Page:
A Brief History of Aphex Twin Trolling His Fans
You know what you're going to get from the cover of an Aphex Twin release, right? It's either going to be his face or his logo. So one of the most immediately noticeable things about his Cheetah EP, issued two weeks ago, is that it featured neither. The other is that the design is more retro than Richard D. James has allowed himself since the cartoonish videogame character renderings on the cover of 1992's "Pac-Man," which he released under the name Power-Pill, and the classic board-game-style cover of 1995's Expert Knob Twiddlers, a collaboration with Mike Paradinas (µ-Ziq) credited to Mike & Rich, which Planet Mu just announced it's reissuing.
Cheetah features a clean blue design with a white border that resembles a Carpenters album, as well as a pair of ingeniously deployed vintage fonts: the title is written in Busorama URW Bold, the artist's name in Harlow Regular. The former has a 1920s Art Deco zip to its lines; the latter—along with a color palette of robin's-egg blue, white, and dull silver—feels decidedly 50s, with an echo of a Studio 54-era '70s aesthetic.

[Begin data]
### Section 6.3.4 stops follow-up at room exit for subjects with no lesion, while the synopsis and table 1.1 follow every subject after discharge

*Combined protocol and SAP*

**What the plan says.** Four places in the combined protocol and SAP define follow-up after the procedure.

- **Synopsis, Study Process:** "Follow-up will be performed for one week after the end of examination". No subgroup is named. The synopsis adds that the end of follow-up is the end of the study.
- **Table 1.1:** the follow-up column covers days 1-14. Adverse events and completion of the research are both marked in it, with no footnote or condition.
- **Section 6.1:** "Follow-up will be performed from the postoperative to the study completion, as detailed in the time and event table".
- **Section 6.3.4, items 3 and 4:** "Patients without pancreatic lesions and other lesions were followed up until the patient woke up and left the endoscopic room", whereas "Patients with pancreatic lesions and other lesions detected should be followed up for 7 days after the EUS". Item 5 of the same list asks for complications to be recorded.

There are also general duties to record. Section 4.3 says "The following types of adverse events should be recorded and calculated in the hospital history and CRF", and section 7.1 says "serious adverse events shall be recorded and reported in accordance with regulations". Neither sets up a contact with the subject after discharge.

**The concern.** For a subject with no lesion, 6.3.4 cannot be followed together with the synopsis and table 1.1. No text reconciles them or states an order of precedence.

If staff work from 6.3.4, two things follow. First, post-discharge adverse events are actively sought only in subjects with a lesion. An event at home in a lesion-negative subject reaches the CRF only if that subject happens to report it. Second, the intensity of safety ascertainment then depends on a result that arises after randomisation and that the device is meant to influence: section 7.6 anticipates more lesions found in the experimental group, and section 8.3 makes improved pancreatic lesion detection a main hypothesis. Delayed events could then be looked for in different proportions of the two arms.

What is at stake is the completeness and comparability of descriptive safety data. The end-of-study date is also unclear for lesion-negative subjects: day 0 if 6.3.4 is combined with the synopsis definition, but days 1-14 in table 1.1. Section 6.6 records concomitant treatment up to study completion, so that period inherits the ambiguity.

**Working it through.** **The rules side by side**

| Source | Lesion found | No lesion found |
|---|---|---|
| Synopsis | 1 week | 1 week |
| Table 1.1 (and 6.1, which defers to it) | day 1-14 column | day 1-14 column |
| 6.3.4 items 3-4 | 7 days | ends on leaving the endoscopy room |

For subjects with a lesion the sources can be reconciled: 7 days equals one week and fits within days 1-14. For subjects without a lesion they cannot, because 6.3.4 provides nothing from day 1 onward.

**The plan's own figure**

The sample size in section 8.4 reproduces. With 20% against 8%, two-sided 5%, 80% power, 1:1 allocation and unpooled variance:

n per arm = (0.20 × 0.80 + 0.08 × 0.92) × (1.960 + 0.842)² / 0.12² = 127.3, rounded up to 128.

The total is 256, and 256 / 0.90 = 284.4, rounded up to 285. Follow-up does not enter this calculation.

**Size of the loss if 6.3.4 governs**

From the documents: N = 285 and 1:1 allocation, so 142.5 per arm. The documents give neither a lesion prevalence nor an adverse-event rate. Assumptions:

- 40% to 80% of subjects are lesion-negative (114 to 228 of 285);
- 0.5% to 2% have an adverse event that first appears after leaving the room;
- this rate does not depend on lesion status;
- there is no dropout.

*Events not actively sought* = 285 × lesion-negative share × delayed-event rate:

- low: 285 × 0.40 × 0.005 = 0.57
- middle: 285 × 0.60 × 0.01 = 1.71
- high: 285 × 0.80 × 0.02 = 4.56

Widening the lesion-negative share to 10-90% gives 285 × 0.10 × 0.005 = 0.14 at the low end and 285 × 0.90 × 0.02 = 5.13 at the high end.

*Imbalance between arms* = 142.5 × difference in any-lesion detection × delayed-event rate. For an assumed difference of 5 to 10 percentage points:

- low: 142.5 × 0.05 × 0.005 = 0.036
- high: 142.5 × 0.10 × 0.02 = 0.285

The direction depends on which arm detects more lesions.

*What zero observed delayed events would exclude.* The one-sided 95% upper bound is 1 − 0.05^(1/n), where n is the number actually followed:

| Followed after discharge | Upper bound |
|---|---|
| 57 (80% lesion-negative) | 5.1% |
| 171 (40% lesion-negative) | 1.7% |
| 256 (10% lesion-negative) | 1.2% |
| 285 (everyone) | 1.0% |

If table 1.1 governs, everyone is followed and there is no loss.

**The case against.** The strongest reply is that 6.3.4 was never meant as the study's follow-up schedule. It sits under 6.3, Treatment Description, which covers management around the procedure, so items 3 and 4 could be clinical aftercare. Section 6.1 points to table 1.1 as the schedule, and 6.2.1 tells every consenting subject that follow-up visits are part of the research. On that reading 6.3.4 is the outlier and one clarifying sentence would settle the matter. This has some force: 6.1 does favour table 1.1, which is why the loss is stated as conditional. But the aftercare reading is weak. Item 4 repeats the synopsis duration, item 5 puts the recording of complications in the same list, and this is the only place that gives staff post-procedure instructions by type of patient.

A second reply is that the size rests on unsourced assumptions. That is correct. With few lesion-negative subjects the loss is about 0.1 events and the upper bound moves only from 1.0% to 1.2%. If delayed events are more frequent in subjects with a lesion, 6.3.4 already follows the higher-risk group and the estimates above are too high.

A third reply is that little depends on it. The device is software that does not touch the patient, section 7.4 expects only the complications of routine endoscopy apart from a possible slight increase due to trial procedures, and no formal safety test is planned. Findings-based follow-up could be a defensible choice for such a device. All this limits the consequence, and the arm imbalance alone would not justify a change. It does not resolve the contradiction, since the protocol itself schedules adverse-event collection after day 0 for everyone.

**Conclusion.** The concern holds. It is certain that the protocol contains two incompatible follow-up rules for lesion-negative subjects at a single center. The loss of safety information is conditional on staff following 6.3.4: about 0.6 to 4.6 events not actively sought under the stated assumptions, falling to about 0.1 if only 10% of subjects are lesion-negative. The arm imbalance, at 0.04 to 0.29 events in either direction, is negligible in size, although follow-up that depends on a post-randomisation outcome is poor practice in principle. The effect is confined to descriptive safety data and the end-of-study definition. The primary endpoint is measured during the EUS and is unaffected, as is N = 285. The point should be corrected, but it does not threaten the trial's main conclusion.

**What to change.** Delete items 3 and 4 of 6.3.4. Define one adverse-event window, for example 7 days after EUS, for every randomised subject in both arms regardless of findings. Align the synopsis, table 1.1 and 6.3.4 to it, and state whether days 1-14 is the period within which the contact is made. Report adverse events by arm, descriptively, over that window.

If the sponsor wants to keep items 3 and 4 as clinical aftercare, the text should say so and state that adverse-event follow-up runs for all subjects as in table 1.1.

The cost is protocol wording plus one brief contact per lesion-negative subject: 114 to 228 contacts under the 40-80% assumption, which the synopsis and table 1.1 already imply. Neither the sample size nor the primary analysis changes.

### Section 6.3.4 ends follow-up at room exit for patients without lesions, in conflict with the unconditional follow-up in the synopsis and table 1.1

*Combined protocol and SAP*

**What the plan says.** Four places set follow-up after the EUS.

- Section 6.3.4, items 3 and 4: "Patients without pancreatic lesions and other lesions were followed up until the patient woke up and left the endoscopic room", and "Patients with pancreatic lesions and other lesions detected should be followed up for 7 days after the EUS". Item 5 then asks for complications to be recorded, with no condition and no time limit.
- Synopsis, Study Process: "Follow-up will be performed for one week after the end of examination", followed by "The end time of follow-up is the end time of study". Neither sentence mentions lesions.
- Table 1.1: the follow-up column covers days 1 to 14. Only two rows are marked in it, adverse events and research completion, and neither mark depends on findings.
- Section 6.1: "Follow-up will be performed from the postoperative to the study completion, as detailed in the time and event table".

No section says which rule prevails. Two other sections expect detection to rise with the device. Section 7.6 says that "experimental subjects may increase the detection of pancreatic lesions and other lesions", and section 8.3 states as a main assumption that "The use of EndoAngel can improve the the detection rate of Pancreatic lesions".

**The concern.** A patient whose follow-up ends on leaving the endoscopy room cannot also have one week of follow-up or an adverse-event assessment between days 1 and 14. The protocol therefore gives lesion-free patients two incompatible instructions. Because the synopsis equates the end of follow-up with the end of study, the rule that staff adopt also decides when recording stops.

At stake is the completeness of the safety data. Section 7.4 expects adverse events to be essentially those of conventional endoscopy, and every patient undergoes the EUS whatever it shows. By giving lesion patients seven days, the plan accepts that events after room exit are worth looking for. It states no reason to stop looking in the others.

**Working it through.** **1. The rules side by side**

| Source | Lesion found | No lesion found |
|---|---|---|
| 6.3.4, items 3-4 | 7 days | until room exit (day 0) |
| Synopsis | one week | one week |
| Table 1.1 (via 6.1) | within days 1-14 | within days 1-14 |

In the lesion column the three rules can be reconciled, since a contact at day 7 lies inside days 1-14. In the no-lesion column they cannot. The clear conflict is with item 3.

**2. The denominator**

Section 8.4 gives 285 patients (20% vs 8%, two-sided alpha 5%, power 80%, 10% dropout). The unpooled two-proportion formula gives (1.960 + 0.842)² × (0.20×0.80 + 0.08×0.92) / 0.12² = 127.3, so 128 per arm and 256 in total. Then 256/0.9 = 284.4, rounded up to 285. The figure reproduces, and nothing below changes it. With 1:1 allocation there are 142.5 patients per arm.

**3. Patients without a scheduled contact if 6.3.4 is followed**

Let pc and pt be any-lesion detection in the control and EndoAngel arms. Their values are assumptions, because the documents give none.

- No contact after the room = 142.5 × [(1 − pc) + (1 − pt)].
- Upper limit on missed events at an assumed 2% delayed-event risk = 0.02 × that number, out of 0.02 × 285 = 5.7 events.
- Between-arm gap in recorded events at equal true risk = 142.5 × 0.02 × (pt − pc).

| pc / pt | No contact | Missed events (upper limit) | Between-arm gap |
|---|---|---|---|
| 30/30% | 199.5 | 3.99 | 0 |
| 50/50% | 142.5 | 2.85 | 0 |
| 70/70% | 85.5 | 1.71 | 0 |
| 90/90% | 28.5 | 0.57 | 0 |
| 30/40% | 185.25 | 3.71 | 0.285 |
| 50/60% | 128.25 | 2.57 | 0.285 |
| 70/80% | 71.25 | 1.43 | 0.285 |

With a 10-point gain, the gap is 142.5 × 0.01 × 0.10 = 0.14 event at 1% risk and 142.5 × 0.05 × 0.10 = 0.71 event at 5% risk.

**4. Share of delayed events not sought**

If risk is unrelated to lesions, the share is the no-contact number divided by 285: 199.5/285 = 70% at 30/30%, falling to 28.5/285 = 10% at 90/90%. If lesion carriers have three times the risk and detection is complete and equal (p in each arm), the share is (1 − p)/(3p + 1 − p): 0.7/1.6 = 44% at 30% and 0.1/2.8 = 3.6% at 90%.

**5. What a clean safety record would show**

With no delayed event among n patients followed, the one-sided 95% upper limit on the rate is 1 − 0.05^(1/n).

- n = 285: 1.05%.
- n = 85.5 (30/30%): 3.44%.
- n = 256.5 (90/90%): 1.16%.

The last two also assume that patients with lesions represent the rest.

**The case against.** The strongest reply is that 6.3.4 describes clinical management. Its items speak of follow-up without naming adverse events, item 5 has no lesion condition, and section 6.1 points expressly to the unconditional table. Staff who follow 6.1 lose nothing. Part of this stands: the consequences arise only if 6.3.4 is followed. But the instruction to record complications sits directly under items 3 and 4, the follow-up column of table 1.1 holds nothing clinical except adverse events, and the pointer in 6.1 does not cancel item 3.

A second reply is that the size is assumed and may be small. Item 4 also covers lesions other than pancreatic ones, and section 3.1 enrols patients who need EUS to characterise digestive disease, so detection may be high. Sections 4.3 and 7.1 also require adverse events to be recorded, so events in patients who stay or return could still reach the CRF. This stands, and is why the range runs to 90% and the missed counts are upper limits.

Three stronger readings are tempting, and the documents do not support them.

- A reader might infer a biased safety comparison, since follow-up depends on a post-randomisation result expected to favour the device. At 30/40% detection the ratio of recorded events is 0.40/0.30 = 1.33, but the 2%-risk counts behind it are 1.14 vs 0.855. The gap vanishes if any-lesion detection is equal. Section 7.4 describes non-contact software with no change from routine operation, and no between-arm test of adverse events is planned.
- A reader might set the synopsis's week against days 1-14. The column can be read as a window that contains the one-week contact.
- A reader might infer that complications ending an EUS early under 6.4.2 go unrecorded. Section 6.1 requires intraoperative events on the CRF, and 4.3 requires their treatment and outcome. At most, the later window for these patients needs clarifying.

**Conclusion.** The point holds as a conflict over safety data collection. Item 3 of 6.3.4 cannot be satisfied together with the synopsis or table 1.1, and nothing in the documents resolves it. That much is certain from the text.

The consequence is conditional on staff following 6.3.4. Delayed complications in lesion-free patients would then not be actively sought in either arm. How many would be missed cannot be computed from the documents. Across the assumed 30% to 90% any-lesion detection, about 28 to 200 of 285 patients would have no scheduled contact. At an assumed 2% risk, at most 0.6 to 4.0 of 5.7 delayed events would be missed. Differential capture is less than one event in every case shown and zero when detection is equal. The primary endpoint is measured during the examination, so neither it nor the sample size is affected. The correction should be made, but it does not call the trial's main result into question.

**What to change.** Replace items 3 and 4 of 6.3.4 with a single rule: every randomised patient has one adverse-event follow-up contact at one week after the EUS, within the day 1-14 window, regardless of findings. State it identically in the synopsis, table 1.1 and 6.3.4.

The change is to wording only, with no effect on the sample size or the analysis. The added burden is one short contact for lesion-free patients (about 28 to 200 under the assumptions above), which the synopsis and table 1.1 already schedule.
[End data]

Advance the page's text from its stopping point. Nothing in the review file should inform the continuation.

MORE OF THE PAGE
The throwback art helps fill in the music's backstory. Not only is the EP named after a piece of vintage gear, but much of it was made using that same box: the Cheetah MS800, a multitrack hardware sequencer unveiled in the early nineties. The Cheetah was an early utilizer of wave sequencing, a method of sound generation in which, as Aphex puts it in the press release, "Sounds [are] programmed to sequence through changing waveforms as the note plays, giving exceptional movement and character to the music."